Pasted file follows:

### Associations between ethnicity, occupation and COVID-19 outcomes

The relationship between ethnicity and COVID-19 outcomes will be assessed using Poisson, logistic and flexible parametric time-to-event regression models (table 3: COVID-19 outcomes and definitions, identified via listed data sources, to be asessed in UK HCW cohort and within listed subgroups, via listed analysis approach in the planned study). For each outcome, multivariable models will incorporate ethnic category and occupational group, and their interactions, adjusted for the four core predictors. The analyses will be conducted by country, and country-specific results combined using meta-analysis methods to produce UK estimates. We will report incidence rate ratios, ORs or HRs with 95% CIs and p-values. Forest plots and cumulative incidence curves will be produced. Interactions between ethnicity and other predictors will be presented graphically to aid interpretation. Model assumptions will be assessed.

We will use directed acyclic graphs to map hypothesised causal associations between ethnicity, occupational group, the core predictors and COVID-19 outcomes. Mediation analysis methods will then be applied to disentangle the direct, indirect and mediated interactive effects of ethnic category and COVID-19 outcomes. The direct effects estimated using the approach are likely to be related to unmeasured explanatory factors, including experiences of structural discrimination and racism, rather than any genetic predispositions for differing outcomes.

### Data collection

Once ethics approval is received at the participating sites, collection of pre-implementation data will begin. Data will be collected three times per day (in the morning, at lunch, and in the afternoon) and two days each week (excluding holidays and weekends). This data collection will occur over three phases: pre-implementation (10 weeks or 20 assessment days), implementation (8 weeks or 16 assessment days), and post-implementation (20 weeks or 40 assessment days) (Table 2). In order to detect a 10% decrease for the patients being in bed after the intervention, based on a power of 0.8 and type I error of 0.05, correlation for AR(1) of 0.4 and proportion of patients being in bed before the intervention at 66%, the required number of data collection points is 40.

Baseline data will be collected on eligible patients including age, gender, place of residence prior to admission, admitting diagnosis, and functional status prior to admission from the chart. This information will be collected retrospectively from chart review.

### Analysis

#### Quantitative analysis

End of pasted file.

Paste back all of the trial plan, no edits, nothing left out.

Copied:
### Associations between ethnicity, occupation and COVID-19 outcomes

The relationship between ethnicity and COVID-19 outcomes will be assessed using Poisson, logistic and flexible parametric time-to-event regression models (table 3: COVID-19 outcomes and definitions, identified via listed data sources, to be asessed in UK HCW cohort and within listed subgroups, via listed analysis approach in the planned study). For each outcome, multivariable models will incorporate ethnic category and occupational group, and their interactions, adjusted for the four core predictors. The analyses will be conducted by country, and country-specific results combined using meta-analysis methods to produce UK estimates. We will report incidence rate ratios, ORs or HRs with 95% CIs and p-values. Forest plots and cumulative incidence curves will be produced. Interactions between ethnicity and other predictors will be presented graphically to aid interpretation. Model assumptions will be assessed.

We will use directed acyclic graphs to map hypothesised causal associations between ethnicity, occupational group, the core predictors and COVID-19 outcomes. Mediation analysis methods will then be applied to disentangle the direct, indirect and mediated interactive effects of ethnic category and COVID-19 outcomes. The direct effects estimated using the approach are likely to be related to unmeasured explanatory factors, including experiences of structural discrimination and racism, rather than any genetic predispositions for differing outcomes.

### Data collection

Once ethics approval is received at the participating sites, collection of pre-implementation data will begin. Data will be collected three times per day (in the morning, at lunch, and in the afternoon) and two days each week (excluding holidays and weekends). This data collection will occur over three phases: pre-implementation (10 weeks or 20 assessment days), implementation (8 weeks or 16 assessment days), and post-implementation (20 weeks or 40 assessment days) (Table 2). In order to detect a 10% decrease for the patients being in bed after the intervention, based on a power of 0.8 and type I error of 0.05, correlation for AR(1) of 0.4 and proportion of patients being in bed before the intervention at 66%, the required number of data collection points is 40.

Baseline data will be collected on eligible patients including age, gender, place of residence prior to admission, admitting diagnosis, and functional status prior to admission from the chart. This information will be collected retrospectively from chart review.

### Analysis

#### Quantitative analysis